Re: Invite to join the Release Team
On Fri, Mar 19, 2010 at 02:57:51PM +0100, Marc 'HE' Brockschmidt wrote:
> Yes, please!
If you don't care about Debian 6.0 (codename "squeeze"),
please skip this release update.
Andreas Barth would like to sy that we have recently
discussed the situation of the release, and it looks
like we can pull the release off if we all do it
together. As you know, releasing Debian is a team effort.
Please see below the status of the open issues. If there is
anything that you think needs to be part of high-level
release planning and is not included below, please bring it
to the release teams attention as soon as possible.
== Current Transitions ==
Many transitions are currently in progress.
The imagemagick transition has just been completed.
The liblo transition is hanging on sivp.
There are still plenty of open bugs relevant to the python2.6
transition. In addition, python-central needs to be fixed before
a slew of binNMUs can be scheduled.
Switching mpi-defaults could break at least the following
packages: apbs blacs-mpi gdcm igstk kwwidgets mumps petsc
pgapack rmpi scalapack
parted 2.2 moving from experimental to unstable will affect
the following packages: devicekit-disks fatresize gnu-fdisk
gparted libvirt partconf partitioner partitionmanager
partman-base pyparted qtparted udisks
eglibc 2.11 is being held up by serious hppa NPTL breakage,
and if you are interested in all the great new features and
performance enhancements, you might want to assist the hppa
porters. The sooner eglibc 2.11 can get into unstable, the
sooner any related bugs can be detected. Lucas Nussbaum has
done an archive rebuild with eglibc 2.11, and few issues
were found, but there is no substitute for the thorough
testing that comes through dogfooding.
The linux-2.6/linux-base libata transition is ongoing in sid
for i386 and will soon affect all architecture.
Other transitions include BLAS/LAPACK and ruby1.9.1, which are
presenting complexity or difficulties, as well as directfb,
icu, boost 1.42, qt4.6, KDE 4.4, GNOME 2.30, icedove3, and
The number of RC bugs concerning squeeze is currently 756.
Since the target for release is 0 RC bugs, this means a lot
of bugs need to be fixed, and some packages removed from testing.
Removals are more likely to occur if maintainers are unresponsive,
but to get a removed package back into testing can be as trivial as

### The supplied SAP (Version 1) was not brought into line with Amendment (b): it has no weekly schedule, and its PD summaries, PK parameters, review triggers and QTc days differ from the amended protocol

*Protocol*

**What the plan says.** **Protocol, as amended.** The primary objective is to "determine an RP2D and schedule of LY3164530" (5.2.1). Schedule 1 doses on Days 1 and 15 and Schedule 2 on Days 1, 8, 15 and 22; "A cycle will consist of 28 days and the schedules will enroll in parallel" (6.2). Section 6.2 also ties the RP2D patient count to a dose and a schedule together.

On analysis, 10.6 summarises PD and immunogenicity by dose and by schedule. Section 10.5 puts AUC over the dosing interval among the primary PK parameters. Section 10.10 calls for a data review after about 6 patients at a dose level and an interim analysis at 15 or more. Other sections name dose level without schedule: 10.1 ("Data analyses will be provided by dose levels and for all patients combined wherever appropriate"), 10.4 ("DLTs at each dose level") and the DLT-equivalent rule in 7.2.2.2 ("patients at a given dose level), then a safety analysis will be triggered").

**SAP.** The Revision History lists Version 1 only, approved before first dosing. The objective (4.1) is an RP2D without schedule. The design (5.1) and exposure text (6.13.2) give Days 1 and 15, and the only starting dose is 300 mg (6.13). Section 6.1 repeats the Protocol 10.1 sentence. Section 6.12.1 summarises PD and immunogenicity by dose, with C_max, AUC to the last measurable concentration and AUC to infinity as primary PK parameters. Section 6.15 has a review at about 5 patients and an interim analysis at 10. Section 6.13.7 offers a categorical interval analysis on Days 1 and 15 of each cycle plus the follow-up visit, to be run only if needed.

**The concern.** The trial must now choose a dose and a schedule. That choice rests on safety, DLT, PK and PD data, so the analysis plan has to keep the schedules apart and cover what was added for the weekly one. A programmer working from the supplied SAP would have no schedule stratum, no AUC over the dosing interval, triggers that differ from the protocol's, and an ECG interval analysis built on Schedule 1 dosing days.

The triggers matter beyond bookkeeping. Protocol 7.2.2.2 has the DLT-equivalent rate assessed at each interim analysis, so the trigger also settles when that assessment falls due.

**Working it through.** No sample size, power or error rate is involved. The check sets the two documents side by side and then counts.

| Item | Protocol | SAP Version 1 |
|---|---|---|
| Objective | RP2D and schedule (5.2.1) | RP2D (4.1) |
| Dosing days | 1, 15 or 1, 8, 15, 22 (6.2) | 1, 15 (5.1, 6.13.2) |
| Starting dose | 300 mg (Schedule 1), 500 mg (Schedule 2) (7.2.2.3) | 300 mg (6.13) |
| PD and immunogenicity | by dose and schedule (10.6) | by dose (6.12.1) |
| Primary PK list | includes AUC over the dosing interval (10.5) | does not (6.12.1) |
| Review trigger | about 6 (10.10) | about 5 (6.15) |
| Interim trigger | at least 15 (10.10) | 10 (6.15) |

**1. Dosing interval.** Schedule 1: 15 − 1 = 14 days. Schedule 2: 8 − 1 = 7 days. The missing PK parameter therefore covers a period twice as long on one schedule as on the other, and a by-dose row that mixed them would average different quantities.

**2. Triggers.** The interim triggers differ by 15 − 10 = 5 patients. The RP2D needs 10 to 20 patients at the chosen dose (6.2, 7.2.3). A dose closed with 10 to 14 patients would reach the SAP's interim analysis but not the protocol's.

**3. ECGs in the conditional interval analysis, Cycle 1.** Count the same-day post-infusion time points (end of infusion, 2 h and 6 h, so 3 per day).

fixing the RC bugs and waiting.
== Release Goals ==
Many release goals may not be achieved in time. Full IPv6
support is at least 115 bugs away from fruition. On the
other hand, the Large File Support goal seems to be only
10 bugs away.
Having all packages be compatible with a potential dpkg-source
default source format change is 81 bugs away. These are
very easy bugs to fix; if you find the 3.0 formats too confusing
or scary, you can simply add a 1-line debian/source/format to
make everyone happy and close the bug.
Removing all unneeded .la files is also very far off.
GRUB2 is the default for some new installations, but not all
cases. The downfall of OSS is only 3 bugs away.
The two GNU/kFreeBSD architectures in the archive are at
risk due to insufficient archive coverage.
Open bugs still remain in the way of the "Boot
Performance" release goal.
MultiArch is still lacking dpkg support, and it looks
like it would take a herculean effort to achieve everything
Many packages still use obsolete GNOME libraries.
== Timeline ==
We anticipate 7-10 days to finish transitioning at least
liblo. The python2.6 switch could take two to four weeks,
assuming no unpleasant surprises. This will involve a
large binNMU campaign (about 200 packages) in addition to
sourceful uploads. directfb and icu transitions could be
done simultaneously, and then followed by boost, qt4.6,
and KDE 4.4.
If the python2.6 switch, directfb, and icu transitions can
be completed by the end of April, and sufficient effort is
put into QA and release work, a freeze by the end of May
is not out of the question.
== How to Help ==
Since there is an enormous amount of RC bugs, you can help
facilitate the release by fixing RC bugs in your own packages.
Other people might lack the time or motivation to live up to
their responsibilities, so you can also fix the bugs in
other people's packages.
You might want to only upload software that you believe to
be stable; packaging a version that you expect to get stable
by freeze time could lead to unpleasant surprises and delay
Perhaps you would like to triage RC bugs. Perhaps you would
like to monitor the state of release goals and give
appropriate nudges. Perhaps you would like to help with the
release notes. Perhaps you would like to motivate others
to do any of these things.
== Administrivia ==
At present there is no official Release Manager, and all release
team members are considered to have full authority on all matters.